The Patient Protection and Affordable Care Act is many things though “fun, simple and engaging” probably don’t come readily to mind.
Nevertheless, Humana Inc sees social media – where fun, simple and engaging rule – as an integral part of a larger strategy to communicate changes the national health care legislation is bringing.
Louisville’s Fortune 100 health insurer/health care provider will soon roll out a new online campaign around the Affordable Care Act. It hopes to reach some of the 50 million health care consumers who will be new to the market as a result of the act through the likes of Facebook, Twitter and Youtube.
Insider Louisville recently chatted with Lewis Bertolucci, head of social media for Humana, about the strategy.
Bertolucci said his primary task will be educating new seekers of health care who may be overwhelmed with questions and options. He said they’ll present information slowly until it builds into a whole picture for their online users.
They’ll be thinking, “I need to figure this out, who do I go with?” he said. “Slowly you consume this in bite-sized pieces, and you learn and eventually have enough information to make a decision.”
Bertolucci said his team of six social media strategists will target young people who may be coming off their parents’ plan and purchasing health care on their own for the first time, moms who may be making a decision for their kids and families and individuals who may not have purchased health care before.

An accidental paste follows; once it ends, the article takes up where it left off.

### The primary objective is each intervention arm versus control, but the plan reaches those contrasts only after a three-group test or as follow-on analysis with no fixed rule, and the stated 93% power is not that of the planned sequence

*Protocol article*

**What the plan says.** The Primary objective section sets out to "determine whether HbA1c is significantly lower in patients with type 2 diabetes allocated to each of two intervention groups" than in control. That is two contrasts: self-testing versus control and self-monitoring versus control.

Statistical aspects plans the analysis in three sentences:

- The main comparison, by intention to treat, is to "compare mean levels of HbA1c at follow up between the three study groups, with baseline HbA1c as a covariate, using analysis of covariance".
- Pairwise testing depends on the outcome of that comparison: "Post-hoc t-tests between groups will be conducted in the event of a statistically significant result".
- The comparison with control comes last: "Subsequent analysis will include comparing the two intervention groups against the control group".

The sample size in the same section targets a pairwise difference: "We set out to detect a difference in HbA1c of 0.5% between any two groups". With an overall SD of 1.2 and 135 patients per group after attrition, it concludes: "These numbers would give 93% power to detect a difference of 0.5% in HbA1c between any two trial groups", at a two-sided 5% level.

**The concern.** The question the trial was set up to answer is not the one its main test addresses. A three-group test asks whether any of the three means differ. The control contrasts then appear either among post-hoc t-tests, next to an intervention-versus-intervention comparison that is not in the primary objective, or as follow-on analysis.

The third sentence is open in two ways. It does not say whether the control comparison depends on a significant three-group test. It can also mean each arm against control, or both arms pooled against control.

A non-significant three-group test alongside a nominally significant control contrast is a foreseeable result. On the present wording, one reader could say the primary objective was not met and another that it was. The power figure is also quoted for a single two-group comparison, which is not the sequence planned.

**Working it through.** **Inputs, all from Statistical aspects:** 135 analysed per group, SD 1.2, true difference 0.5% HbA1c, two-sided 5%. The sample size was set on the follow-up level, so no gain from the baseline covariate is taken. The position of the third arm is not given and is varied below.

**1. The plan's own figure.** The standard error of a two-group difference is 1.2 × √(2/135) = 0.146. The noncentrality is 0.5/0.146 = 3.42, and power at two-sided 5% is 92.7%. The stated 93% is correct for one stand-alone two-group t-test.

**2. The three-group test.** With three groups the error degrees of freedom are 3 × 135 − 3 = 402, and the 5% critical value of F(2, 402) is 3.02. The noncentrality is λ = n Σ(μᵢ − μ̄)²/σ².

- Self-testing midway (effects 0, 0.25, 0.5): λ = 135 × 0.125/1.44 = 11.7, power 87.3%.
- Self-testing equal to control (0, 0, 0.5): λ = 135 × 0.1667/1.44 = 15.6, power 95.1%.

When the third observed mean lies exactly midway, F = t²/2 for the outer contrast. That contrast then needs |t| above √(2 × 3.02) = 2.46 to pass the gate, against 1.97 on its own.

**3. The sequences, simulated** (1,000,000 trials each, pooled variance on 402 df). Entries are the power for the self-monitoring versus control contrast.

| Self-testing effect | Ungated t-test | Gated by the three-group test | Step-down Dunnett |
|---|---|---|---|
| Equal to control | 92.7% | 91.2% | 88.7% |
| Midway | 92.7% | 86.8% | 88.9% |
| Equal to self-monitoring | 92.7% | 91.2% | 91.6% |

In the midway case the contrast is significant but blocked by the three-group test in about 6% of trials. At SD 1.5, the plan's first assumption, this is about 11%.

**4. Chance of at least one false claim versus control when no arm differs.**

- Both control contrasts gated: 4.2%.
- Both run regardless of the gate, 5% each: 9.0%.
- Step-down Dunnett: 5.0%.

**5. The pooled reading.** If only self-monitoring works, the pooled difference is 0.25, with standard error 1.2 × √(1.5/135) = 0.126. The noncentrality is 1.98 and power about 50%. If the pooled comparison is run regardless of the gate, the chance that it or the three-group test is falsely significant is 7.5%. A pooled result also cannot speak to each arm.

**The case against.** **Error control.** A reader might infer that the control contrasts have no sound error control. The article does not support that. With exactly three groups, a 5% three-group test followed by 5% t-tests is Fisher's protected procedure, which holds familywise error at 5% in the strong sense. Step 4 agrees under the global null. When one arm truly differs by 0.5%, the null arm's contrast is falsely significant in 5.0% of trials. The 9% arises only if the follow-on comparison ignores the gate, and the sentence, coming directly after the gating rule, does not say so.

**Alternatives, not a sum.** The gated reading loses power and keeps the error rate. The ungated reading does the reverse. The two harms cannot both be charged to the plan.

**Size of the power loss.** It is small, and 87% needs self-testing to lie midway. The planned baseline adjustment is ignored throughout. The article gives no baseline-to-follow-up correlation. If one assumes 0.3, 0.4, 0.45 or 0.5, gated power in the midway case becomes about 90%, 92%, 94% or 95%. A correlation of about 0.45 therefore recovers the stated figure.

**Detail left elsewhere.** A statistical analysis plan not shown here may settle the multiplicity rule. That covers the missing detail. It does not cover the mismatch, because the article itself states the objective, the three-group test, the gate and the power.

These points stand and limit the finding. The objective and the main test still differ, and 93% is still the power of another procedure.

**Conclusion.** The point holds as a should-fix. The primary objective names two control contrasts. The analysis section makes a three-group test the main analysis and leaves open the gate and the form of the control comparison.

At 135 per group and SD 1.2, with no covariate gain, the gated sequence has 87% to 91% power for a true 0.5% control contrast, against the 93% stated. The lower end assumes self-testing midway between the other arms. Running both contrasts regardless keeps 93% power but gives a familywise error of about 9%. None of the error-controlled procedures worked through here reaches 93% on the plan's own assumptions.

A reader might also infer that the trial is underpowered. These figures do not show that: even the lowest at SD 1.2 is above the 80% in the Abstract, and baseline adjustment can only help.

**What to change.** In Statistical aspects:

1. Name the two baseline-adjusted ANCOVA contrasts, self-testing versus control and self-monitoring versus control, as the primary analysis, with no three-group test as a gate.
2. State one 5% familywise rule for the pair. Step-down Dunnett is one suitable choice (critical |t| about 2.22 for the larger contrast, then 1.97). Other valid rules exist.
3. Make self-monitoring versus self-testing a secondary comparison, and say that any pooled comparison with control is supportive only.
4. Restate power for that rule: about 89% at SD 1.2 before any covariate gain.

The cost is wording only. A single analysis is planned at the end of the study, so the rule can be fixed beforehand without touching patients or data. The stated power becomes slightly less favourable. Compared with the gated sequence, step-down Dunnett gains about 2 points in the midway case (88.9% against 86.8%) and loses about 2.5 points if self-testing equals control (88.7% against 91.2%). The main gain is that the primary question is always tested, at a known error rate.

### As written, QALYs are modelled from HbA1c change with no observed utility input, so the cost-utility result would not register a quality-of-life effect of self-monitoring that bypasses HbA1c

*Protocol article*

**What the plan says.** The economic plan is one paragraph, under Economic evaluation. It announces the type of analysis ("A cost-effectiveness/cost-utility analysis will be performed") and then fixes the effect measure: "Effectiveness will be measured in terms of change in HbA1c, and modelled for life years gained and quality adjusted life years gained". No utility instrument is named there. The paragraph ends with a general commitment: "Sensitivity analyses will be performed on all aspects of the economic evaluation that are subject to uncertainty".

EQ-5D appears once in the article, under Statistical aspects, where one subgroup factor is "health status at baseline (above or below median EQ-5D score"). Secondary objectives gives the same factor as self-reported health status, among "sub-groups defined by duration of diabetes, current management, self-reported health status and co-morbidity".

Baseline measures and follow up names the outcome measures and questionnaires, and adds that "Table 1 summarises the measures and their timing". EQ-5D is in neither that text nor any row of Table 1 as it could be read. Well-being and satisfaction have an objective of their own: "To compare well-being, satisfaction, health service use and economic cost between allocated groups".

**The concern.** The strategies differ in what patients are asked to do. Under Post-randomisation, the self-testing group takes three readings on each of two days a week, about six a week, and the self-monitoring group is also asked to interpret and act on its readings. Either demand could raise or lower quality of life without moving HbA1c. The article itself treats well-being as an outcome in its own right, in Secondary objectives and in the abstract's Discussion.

“We want to be as targeted and focused as possible and Facebook allows us to do that,” he said.
Some parts of the Affordable Care Act have already taken effect, but The Health Insurance Marketplace begins October this year. The Marketplace allows individuals and small businesses to buy affordable health plans. Tax Credits for Families will be available in 2014 for those with income between 100% and 400% of the poverty line who are not eligible for other affordable coverage.
Bertolucci said infographics and video will be a big content component of the overall strategy.
“That’s how people learn now,” he said.
But all online elements, he said, will encourage users to visit other places where they can get more in-depth information, whether that’s stand-alone websites, call center representatives or a brochure in the mail.
Bertolluci said one challenge is getting users to think of Humana not just as an insurance claims company, but also as its expanding role as a primary care and wellness services company, where you can get news you can use about all forms of health care.
Another challenge is that content produced by health care companies is heavily regulated by the government, he said, although social media is a grayer area than traditional advertising.
And, within the framework of those challenges, the content has to meet company objectives, without coming off as overly corporate.
“It’s not just pushing,” Bertolucci said. “We have to be where the conversation is.”